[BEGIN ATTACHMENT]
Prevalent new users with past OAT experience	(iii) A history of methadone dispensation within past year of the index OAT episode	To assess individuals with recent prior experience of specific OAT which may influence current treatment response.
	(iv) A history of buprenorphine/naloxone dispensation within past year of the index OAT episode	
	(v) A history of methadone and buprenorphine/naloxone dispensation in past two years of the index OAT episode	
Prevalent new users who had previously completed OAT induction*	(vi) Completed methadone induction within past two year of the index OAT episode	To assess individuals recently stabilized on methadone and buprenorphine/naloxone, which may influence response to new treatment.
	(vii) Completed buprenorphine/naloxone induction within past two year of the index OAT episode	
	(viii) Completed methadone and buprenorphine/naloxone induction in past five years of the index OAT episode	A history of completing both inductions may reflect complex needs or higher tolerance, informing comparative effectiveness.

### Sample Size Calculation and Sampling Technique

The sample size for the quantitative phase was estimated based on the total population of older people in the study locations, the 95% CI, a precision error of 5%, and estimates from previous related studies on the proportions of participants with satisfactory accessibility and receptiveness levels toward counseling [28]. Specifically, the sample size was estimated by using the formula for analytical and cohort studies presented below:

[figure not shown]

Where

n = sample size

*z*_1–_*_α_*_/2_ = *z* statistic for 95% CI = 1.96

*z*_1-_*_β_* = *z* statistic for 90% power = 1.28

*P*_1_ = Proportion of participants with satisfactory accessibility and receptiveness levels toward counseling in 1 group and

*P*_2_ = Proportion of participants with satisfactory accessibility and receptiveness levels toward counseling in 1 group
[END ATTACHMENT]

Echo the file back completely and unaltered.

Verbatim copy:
Prevalent new users with past OAT experience	(iii) A history of methadone dispensation within past year of the index OAT episode	To assess individuals with recent prior experience of specific OAT which may influence current treatment response.
	(iv) A history of buprenorphine/naloxone dispensation within past year of the index OAT episode	
	(v) A history of methadone and buprenorphine/naloxone dispensation in past two years of the index OAT episode	
Prevalent new users who had previously completed OAT induction*	(vi) Completed methadone induction within past two year of the index OAT episode	To assess individuals recently stabilized on methadone and buprenorphine/naloxone, which may influence response to new treatment.
	(vii) Completed buprenorphine/naloxone induction within past two year of the index OAT episode	
	(viii) Completed methadone and buprenorphine/naloxone induction in past five years of the index OAT episode	A history of completing both inductions may reflect complex needs or higher tolerance, informing comparative effectiveness.

### Sample Size Calculation and Sampling Technique

The sample size for the quantitative phase was estimated based on the total population of older people in the study locations, the 95% CI, a precision error of 5%, and estimates from previous related studies on the proportions of participants with satisfactory accessibility and receptiveness levels toward counseling [28]. Specifically, the sample size was estimated by using the formula for analytical and cohort studies presented below:

[figure not shown]

Where

n = sample size

*z*_1–_*_α_*_/2_ = *z* statistic for 95% CI = 1.96

*z*_1-_*_β_* = *z* statistic for 90% power = 1.28

*P*_1_ = Proportion of participants with satisfactory accessibility and receptiveness levels toward counseling in 1 group and

*P*_2_ = Proportion of participants with satisfactory accessibility and receptiveness levels toward counseling in 1 group